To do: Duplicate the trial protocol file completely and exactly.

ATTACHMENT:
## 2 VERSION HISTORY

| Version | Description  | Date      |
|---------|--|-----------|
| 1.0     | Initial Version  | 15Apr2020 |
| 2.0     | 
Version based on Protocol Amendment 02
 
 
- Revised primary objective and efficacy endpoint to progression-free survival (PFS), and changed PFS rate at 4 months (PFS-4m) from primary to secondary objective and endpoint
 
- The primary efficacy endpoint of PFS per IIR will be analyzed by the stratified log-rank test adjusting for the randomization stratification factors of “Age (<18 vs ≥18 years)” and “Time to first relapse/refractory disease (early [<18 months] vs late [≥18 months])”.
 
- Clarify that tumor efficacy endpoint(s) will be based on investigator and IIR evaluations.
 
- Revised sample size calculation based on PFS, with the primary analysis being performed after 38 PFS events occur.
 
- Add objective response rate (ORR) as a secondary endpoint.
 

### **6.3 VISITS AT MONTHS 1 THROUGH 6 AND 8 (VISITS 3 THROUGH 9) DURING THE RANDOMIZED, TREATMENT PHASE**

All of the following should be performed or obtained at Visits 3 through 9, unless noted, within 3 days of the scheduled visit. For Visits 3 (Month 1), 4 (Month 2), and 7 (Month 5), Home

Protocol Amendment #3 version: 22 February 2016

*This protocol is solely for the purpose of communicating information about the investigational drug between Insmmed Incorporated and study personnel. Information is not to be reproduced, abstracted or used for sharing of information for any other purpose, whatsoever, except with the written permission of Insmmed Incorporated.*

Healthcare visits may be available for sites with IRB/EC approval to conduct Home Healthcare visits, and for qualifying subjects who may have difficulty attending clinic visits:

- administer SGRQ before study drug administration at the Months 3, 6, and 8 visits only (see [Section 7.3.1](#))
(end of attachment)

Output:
## 2 VERSION HISTORY

| Version | Description  | Date      |
|---------|--|-----------|
| 1.0     | Initial Version  | 15Apr2020 |
| 2.0     | 
Version based on Protocol Amendment 02
 
 
- Revised primary objective and efficacy endpoint to progression-free survival (PFS), and changed PFS rate at 4 months (PFS-4m) from primary to secondary objective and endpoint
 
- The primary efficacy endpoint of PFS per IIR will be analyzed by the stratified log-rank test adjusting for the randomization stratification factors of “Age (<18 vs ≥18 years)” and “Time to first relapse/refractory disease (early [<18 months] vs late [≥18 months])”.
 
- Clarify that tumor efficacy endpoint(s) will be based on investigator and IIR evaluations.
 
- Revised sample size calculation based on PFS, with the primary analysis being performed after 38 PFS events occur.
 
- Add objective response rate (ORR) as a secondary endpoint.
 

### **6.3 VISITS AT MONTHS 1 THROUGH 6 AND 8 (VISITS 3 THROUGH 9) DURING THE RANDOMIZED, TREATMENT PHASE**

All of the following should be performed or obtained at Visits 3 through 9, unless noted, within 3 days of the scheduled visit. For Visits 3 (Month 1), 4 (Month 2), and 7 (Month 5), Home

Protocol Amendment #3 version: 22 February 2016

*This protocol is solely for the purpose of communicating information about the investigational drug between Insmmed Incorporated and study personnel. Information is not to be reproduced, abstracted or used for sharing of information for any other purpose, whatsoever, except with the written permission of Insmmed Incorporated.*

Healthcare visits may be available for sites with IRB/EC approval to conduct Home Healthcare visits, and for qualifying subjects who may have difficulty attending clinic visits:

- administer SGRQ before study drug administration at the Months 3, 6, and 8 visits only (see [Section 7.3.1](#))